“We own what we build, but as human beings, we are also built, not primarily by government but by institutions that shape our character. Responsible self-governing citizens … are cultivated in families, religious institutions and orderly hopeful neighborhoods and government has a limited but important role in creating an atmosphere where community can flourish.” — Michael Gerson.
The older I get, the more disgusted I am with the petty pursuits of political parties in an election year. Democrats claim Republicans are waging a “war on women” while Republicans rage against “ObamaCare,” ignoring domestic and foreign challenges that require compromise, not sound bites.
Thanks to fact-checking organizations, discerning voters know that both parties stretch the truth in election years. Only rabid Republicans and diehard Democrats can listen to campaign ads filled with lies and exaggerations and feel justified by their own prejudices.
When I heard about a lecture series at Gordon College with Michael Gerson talking about “The role of citizens, government and civil society” in the Science Center on Sept. 13 and “Three Responses to Suffering” in the Chapel on Sept. 14, I attended both lectures, eager for mature political commentary. (Note: Both talks are available at www.youtube.com/user/GordonCollege.)
As a PBS Newshour fan, I’ve enjoyed discussions between Republicans and Democrats, usually David Brooks and Mark Shields, but occasionally other pundits, including Gerson. All of them are able to disagree without demonizing their opponents, a rare trait in both parties these days.
Michael Gerson was the head speech writer and a senior policy advisor to President George W. Bush and is a leading conservative voice on the national media stage, writing about politics, religion, foreign policy and global health and development twice a week in the Washington Post.
He is a moderate Republican and like a moderate Democrat, doesn’t fit into “Tea Party” or “Occupy Wall Street” positions and I was impressed by his comments on the topic question, “Whose responsibility is opportunity?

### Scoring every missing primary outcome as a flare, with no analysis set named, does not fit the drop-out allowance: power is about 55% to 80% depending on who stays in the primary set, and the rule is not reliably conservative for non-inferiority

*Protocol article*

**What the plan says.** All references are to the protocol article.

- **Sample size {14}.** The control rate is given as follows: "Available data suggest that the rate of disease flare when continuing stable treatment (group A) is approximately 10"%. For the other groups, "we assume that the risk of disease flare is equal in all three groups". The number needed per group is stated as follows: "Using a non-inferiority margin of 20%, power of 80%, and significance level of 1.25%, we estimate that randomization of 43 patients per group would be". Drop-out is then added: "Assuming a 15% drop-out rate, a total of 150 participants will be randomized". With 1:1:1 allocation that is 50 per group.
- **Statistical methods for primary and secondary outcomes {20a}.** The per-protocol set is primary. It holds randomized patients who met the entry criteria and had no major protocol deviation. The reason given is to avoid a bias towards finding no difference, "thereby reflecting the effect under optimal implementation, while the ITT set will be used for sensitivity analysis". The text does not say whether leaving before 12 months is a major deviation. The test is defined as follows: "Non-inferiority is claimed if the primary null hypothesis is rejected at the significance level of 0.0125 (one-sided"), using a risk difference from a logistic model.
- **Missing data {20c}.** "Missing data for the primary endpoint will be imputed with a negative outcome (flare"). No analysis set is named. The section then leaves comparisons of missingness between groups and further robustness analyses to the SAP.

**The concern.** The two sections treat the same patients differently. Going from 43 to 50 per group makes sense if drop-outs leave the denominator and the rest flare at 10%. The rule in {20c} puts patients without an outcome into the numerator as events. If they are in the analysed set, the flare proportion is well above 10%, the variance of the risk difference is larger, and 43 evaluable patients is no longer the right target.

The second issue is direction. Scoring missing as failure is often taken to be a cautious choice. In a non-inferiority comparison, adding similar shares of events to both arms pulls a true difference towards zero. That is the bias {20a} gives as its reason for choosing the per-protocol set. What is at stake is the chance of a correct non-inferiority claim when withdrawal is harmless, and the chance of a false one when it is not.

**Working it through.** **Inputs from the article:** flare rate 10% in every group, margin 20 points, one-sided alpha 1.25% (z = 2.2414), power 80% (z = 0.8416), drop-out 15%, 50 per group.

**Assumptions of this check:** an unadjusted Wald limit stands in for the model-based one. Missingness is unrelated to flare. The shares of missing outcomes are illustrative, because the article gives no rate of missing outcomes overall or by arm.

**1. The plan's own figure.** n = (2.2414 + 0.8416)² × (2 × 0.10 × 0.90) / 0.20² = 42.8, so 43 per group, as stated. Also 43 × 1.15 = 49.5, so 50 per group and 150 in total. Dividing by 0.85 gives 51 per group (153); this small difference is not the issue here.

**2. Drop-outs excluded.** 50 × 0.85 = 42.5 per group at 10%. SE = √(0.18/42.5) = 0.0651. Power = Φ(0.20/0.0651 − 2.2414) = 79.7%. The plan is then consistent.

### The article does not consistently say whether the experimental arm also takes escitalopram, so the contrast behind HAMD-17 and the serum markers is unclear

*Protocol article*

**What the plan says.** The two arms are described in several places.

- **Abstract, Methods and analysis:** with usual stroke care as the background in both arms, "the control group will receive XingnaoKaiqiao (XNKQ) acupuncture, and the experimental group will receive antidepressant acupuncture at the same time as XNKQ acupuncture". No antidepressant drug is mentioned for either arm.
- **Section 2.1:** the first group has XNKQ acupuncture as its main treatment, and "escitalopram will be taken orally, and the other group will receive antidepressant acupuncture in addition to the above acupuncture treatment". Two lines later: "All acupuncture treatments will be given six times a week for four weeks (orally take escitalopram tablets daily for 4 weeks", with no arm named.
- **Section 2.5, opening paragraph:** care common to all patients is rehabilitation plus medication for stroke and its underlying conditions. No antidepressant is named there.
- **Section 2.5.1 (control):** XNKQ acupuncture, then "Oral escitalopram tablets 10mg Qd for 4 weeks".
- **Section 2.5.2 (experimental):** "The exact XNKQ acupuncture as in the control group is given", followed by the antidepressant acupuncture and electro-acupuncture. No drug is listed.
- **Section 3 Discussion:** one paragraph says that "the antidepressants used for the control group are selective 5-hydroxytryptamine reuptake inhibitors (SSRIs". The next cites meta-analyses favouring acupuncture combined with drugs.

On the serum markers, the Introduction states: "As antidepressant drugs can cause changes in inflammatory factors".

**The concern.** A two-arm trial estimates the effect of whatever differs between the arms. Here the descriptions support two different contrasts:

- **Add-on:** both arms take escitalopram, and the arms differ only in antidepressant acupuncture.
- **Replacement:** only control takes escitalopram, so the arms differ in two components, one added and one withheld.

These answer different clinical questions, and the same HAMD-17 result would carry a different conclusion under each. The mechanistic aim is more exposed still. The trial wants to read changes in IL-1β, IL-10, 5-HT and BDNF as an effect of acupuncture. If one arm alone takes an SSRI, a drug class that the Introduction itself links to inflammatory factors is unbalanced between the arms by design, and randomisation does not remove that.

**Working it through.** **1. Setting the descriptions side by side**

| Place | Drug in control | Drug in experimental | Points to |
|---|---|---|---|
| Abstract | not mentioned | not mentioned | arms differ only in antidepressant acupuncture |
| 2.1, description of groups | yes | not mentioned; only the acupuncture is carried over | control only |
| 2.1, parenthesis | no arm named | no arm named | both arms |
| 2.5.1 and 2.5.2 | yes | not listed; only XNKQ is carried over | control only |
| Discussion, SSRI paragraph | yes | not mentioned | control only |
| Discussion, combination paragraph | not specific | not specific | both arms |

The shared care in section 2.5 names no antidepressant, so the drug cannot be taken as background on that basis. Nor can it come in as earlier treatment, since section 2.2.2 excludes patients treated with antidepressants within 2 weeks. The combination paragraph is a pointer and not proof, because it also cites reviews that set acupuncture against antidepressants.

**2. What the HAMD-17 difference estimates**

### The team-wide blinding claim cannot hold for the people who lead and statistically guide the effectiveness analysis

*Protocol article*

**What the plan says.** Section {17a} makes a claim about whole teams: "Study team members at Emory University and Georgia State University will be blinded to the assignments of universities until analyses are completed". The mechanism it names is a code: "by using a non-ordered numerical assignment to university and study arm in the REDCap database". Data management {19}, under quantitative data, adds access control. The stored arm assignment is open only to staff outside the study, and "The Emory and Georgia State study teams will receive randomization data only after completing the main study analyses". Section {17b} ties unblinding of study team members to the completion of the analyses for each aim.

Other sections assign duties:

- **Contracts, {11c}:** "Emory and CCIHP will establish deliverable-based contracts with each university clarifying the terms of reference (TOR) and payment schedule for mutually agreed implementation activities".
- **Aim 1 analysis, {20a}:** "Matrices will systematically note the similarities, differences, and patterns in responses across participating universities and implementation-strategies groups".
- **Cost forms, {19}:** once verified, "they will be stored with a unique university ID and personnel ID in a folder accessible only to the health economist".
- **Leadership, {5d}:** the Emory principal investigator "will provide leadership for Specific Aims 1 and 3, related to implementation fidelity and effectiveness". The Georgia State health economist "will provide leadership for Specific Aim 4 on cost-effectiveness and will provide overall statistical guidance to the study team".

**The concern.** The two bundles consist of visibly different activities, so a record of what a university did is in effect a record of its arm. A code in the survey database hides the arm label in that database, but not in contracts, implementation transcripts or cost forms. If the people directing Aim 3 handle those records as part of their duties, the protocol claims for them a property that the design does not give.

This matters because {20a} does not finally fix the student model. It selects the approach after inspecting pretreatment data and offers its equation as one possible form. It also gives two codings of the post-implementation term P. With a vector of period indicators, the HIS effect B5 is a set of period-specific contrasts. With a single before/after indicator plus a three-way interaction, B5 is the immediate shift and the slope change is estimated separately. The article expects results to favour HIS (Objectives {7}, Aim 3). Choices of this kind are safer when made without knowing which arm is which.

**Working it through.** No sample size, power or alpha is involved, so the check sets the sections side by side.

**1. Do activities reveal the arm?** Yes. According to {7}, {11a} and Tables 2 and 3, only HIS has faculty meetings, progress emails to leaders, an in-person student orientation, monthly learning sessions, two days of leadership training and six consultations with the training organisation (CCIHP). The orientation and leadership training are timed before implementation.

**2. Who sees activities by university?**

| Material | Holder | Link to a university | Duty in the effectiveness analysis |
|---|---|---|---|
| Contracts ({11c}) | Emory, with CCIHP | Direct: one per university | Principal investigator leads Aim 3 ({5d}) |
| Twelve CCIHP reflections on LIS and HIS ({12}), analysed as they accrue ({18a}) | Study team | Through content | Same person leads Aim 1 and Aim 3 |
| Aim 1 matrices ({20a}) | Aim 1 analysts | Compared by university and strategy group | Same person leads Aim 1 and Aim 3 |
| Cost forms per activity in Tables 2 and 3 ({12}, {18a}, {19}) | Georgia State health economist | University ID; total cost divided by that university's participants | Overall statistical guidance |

He said the good news is that we’re finally having a debate, but it’s a shallow debate between “two destructive mindsets” – Republicans talking about “a contest between the makers and takers” and Democrats viewing “every political decision as a choice between radical individualism and a federal program.”
According to Gerson, opportunity should be “a shared national goal … a social achievement for which all of us are responsible in one way or another.” Instead Republicans talk about economic freedom and Democrats want the wealthy to pay more.
Gerson believes we need government in order to make a decent provision for the helpless, stating that a third of American workers are unprepared “due to circumstances of birth…a massive disadvantage to those who did nothing to deserve it.”
After the first lecture, I read Gerson’s Sept. 13 column in the Washington Post and respected his insights:
“During a presidential election in which both campaigns seem mainly intent on turning out their most ideologically typical voters — through the endless application of construction metaphors (“We did build that!”) or abortion applause lines on demand — it is worth recalling that candidates have not always run and won in this way.”
He mentioned two campaign speeches, Bill Clinton’s “New Covenant” address in 1991 and George W. Bush’s “Duty of Hope” speech in 1999, distinguishing them from current political rhetoric because both candidates challenged their own parties:
“Clinton pressed for reform of welfare, which should be ‘a second chance, not a way of life’ and criticized racial quotas, saying, ‘I’m not for a guarantee for anybody. I’m for responsibility at every turn.’ And while urging corporate responsibility, he also defended corporate profits. Bush was even more explicit in his criticism of generic Republicanism. ‘The American government is not the enemy of the American people … At times it is wasteful and grasping. But we must correct it, not disdain it. . . . It must act in the common good, and that good is not common until it is shared by those in need.”
Michael Gerson is a breath of fresh air in an election year that has debased both parties.
Eileen Ford is a Rockport resident and a regular Times columnist.